Panties and Cults Are the Punch Line

Management: This essay is meant to be less of a review and more of analysis of the show being examined. It contains plot spoilers for the Punch Line anime.

You think that a show that front loads the first-time viewer with shots upon shots girls flipping up their skirts wouldn’t have anything sophisticated to say. You would be mistaken though, because it’s Kodaka Uchikoshi of the Zero Escape game series that’s behind the show’s writing. You’d also be off, in my opinion, assuming that Punch Line’s narrative strength ends at being a compelling mystery. The popular mystery game writer has inserted strong sleuthing elements to the show, to be sure, but the show’s ultimate puzzle pales in complexity to the games of his that I’ve played before. More than its mystery and certainly more than its panties, the depth of Punch Line lies in how well it sets up its commentary on how people are attracted to and fall into cults.

Portrayals of manipulative and millenarian religious cults have featured fairly frequently in anime ever since the 1995 Sarin Gas attacks on the Tokyo Subway line by the notorious Aum Shinrikyo. In the aftermath of those attacks, novelist Haruki Murakami put together a book containing an essay on his musings about the event and interviews he conducted with those involved in some capacity with Aum Shinrikyo: Underground. It’s the same book that I referenced a while back in a write-up on Psycho-Pass and the muted Japanese reaction to developing disaster. Compared to Psycho-Pass ‘ treatment of the average citizen, I’m more interested in the embattled cultists of Punchline, and most specifically Guriko. How is it that of the experimental orphans three, Pine, Chiyoko, and Guriko, Guriko became the antagonistic cult leader? In contrast, Chiyoko and Pine became heroes and protagonists. Didn’t they grow up together? Weren’t they once all good friends? How did they become so different?

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Puella Magi Madoka Magica and the Heroes of the Postmodern Era

Management: This essay is meant to be less of a review and more of analysis of the show being examined. It contains plot spoilers for the Puella Magi Madoka Magica anime.

Since its release, a lot of buzz has been made about Puella Magi Madoka Magica as this revolutionary deconstruction of the mahou shoujo, or magical girl, genre. A lot of bickering and controversy has ensued from arguments pertaining to deconstruction: about whether Madoka Magica qualifies as a deconstruction and whether its supposedly nature as a deconstruction is meaningful. It’s true that the writing of Madoka Magica subverts myriad elements of magical girl anime into a variety of horrific scenarios. It’s true that those subversions do violence to preconceived notions of what magical girl anime could be until now.

But as far as the connotations of revolutionary are concerned, Madoka Magica doesn’t really overturn anything in the magical girl genre that is worth a revolution. More than a few prior and acclaimed magical girl shows have already played with darker themes and sterner material, if not quite to the degree of Madoka Magica. Furthermore, Madoka Magica doesn’t really dissect any of the troubling subtext that the magical girl genre has a history of presenting. Magical girl anime has a  record of being vehicles for capitalist consumption in the form of selling toys and other merchandise. Magical girl anime has a past of placing limits on the girls they claim to empower by retiring them from action before they grow up.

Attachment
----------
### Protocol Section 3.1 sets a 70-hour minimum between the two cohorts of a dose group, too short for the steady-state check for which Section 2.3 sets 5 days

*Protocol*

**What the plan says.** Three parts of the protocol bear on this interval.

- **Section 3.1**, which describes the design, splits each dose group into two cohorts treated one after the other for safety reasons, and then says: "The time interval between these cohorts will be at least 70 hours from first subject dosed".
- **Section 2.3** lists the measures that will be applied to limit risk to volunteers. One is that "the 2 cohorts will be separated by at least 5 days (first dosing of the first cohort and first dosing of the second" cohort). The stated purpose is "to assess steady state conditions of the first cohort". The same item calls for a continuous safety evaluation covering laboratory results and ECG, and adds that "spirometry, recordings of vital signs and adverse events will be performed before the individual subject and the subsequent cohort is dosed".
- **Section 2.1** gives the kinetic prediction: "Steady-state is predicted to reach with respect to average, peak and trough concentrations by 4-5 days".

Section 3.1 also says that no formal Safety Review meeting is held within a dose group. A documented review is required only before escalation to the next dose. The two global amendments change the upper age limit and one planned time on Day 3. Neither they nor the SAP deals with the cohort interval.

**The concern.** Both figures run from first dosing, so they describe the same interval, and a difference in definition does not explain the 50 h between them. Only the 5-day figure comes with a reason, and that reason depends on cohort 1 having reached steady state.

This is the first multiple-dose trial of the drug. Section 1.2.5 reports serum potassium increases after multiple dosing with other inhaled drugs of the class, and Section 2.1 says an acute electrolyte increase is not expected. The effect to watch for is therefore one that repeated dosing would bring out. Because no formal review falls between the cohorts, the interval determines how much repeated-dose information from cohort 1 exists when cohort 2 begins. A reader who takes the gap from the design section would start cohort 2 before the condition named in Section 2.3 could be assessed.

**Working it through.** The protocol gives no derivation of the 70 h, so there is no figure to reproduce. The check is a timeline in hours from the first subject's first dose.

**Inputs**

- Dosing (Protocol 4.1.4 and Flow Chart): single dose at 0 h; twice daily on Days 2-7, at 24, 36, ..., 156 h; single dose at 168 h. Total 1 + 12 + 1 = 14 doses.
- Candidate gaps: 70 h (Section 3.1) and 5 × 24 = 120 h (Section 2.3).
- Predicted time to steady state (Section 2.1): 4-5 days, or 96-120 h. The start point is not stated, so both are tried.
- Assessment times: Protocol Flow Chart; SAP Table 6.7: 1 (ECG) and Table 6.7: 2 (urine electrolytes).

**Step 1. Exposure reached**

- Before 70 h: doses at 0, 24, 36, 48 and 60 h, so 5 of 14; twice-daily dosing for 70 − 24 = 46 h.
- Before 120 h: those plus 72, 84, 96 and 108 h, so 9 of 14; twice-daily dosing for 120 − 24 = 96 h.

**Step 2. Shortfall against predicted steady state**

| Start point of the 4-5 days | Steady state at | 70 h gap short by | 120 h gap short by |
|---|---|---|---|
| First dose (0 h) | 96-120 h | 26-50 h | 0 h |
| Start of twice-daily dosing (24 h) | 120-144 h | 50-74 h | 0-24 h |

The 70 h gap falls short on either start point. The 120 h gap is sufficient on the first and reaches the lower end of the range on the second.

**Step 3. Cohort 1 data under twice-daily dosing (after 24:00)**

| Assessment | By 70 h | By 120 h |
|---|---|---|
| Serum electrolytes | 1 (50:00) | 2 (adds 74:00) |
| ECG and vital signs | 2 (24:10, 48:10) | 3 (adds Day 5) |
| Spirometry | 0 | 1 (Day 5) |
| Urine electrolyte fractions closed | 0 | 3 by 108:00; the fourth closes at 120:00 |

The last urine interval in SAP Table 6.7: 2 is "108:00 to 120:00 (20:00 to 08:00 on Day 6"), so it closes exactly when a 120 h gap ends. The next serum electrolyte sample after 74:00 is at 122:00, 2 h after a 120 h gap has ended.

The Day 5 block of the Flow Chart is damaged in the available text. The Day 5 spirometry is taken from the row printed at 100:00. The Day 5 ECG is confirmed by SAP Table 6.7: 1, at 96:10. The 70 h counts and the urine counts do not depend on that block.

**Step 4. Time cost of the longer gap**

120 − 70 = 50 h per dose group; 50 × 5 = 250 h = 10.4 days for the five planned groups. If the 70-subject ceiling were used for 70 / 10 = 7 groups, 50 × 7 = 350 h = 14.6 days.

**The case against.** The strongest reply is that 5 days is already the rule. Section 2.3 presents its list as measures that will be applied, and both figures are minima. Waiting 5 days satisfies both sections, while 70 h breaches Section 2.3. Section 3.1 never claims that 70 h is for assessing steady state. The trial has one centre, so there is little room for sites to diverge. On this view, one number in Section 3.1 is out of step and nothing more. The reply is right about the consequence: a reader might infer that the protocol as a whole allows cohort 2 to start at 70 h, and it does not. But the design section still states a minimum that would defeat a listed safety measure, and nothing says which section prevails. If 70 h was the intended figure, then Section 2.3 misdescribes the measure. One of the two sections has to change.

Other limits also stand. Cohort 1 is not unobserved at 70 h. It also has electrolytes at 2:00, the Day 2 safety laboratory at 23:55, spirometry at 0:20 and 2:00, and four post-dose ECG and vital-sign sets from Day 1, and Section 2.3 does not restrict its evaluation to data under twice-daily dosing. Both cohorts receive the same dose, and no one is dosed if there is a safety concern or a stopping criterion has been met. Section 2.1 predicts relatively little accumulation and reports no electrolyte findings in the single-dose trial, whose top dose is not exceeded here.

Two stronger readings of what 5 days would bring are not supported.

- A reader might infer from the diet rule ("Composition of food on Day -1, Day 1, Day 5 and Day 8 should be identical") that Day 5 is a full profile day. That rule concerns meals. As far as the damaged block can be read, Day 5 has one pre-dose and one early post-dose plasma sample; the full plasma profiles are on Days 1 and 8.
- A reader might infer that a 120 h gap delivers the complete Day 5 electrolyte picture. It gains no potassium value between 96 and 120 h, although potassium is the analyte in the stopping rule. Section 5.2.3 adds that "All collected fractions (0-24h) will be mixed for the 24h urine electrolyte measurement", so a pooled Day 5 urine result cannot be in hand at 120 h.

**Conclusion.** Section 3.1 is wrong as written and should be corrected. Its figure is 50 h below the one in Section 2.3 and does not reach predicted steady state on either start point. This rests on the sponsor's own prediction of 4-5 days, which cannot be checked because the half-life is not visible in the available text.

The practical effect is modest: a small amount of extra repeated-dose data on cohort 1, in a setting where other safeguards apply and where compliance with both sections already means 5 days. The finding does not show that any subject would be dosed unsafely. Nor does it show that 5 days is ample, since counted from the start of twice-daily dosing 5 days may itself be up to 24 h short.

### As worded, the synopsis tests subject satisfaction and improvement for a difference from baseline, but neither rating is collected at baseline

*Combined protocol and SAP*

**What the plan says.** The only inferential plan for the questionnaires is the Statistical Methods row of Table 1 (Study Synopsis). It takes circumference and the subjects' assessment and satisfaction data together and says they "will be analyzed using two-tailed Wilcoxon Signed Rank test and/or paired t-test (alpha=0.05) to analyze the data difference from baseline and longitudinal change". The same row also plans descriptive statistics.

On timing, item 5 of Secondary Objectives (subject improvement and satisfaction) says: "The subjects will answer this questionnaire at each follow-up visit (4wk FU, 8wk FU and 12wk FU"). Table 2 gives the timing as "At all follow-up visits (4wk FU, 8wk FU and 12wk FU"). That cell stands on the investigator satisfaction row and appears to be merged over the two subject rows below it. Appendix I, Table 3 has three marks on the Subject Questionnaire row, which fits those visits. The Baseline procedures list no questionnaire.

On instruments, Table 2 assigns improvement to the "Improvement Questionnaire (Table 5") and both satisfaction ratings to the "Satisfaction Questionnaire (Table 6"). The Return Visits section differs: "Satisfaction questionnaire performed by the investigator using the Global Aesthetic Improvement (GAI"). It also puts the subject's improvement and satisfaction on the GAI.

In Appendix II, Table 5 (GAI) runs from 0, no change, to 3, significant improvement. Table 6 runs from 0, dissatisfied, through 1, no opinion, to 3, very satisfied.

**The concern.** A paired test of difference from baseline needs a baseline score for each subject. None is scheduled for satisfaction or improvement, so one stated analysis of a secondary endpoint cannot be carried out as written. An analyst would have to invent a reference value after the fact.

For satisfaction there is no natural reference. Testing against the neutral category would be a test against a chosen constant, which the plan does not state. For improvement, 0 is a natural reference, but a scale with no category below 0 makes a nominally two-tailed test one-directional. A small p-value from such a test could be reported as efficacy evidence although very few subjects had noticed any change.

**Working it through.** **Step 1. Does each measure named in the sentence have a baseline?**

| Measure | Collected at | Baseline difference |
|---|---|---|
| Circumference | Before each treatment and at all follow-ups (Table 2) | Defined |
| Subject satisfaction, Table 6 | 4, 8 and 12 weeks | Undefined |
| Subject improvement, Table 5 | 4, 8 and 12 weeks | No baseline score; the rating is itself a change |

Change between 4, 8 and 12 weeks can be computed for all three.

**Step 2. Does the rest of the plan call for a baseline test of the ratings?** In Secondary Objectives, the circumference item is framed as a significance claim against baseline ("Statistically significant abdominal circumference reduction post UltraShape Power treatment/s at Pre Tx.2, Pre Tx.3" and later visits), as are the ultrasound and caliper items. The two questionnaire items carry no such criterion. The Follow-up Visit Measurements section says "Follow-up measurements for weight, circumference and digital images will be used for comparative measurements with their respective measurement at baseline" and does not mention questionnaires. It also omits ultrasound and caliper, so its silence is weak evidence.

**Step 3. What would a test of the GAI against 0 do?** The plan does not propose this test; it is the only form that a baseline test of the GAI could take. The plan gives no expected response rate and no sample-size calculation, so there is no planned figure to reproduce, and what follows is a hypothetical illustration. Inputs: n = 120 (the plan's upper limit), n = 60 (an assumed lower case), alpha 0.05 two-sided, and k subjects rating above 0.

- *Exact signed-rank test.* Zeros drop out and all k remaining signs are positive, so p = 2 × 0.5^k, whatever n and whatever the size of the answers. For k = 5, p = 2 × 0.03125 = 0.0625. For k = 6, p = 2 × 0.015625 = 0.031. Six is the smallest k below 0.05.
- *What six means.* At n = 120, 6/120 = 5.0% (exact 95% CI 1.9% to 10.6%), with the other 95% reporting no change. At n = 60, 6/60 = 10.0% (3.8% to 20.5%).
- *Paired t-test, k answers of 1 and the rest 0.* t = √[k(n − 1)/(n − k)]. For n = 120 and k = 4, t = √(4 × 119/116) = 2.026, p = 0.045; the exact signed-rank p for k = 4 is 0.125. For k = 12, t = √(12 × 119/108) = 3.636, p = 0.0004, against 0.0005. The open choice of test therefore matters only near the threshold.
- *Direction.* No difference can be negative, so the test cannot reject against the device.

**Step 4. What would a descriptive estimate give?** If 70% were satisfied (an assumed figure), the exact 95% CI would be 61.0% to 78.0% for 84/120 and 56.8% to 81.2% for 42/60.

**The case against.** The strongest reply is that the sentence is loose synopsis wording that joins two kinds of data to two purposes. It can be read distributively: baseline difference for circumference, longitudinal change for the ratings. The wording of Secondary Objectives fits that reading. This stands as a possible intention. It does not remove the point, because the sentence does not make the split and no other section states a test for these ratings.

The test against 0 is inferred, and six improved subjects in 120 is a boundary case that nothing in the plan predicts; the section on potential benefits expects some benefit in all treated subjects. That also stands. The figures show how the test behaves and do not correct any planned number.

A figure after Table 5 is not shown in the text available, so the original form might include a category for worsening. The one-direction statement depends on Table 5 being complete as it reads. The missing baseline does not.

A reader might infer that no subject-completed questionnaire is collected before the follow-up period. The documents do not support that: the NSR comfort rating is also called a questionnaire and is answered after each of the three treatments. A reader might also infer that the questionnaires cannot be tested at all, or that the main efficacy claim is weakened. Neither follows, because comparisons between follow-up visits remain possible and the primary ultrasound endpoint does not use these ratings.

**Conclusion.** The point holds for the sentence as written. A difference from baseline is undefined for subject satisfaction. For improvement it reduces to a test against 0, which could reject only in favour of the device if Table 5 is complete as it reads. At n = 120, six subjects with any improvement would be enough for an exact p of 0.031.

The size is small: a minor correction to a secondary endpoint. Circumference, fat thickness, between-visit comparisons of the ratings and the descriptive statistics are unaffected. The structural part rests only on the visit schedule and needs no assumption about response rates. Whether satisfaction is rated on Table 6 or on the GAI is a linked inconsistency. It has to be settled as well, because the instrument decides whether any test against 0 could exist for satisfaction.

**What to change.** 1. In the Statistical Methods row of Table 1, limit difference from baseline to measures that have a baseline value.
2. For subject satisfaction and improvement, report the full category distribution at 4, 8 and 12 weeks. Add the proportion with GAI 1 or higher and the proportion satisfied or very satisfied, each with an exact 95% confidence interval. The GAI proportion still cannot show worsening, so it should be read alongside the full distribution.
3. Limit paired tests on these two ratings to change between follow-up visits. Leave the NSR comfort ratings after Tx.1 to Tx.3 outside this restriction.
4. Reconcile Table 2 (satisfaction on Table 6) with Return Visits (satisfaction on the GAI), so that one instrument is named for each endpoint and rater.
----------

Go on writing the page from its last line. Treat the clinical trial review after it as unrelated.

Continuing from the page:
But even whilst magical girl shows moved product into family households and placed limits on what young women were allowed to do, the magical girls themselves were doing other things that weren’t questionable and were in fact quite admirable. They fought for others out of a sense of community and altruism. They saved and protected people because they believed were worth saving and protecting. Magical girl anime showcased kindness and heroism as good things. They taught compassion and community as principles worth emulating. And yet, it’s these virtues that Madoka Magica scrutinizes in its take on magical girls, and not the others. But why these qualities? Is there something so sinister about them that they need to be proven as entirely disingenuous?

Not sinister, in Madoka Magica‘s case, but naive.

Not naive in that everyone who believes in them in real life are cons or suckers.

Naive in that it’s challenging in real life to stay committed to them.

On storyboards, modern fictional heroes such as magical girls can make it look so easy folks to be better versions of themselves for their communities. By contrast, the newspapers can make it look like people are little more than animals, with their communities being little better. If you will, imagine, visually, the human lifespan: people being kids and people becoming adults. Your average well-adjusted first-world child is probably informed by the optimism of the superhero media that they regularly consume. Their optimism becomes tempered by knowledge of how malicious and indifferent people continue to be with each other. They look back to their superhero media of yonder and re-evaluate their relationships with them. They make a determination. Do they break up with their old stories like a spouse who’s discovered evidence of cheating?  Do they reject their old heroes for betraying their trust by speaking lies or half-truths? Or do they negotiate a different understanding with them because, at the end of the day, you can’t help but wish for the naivety to be true?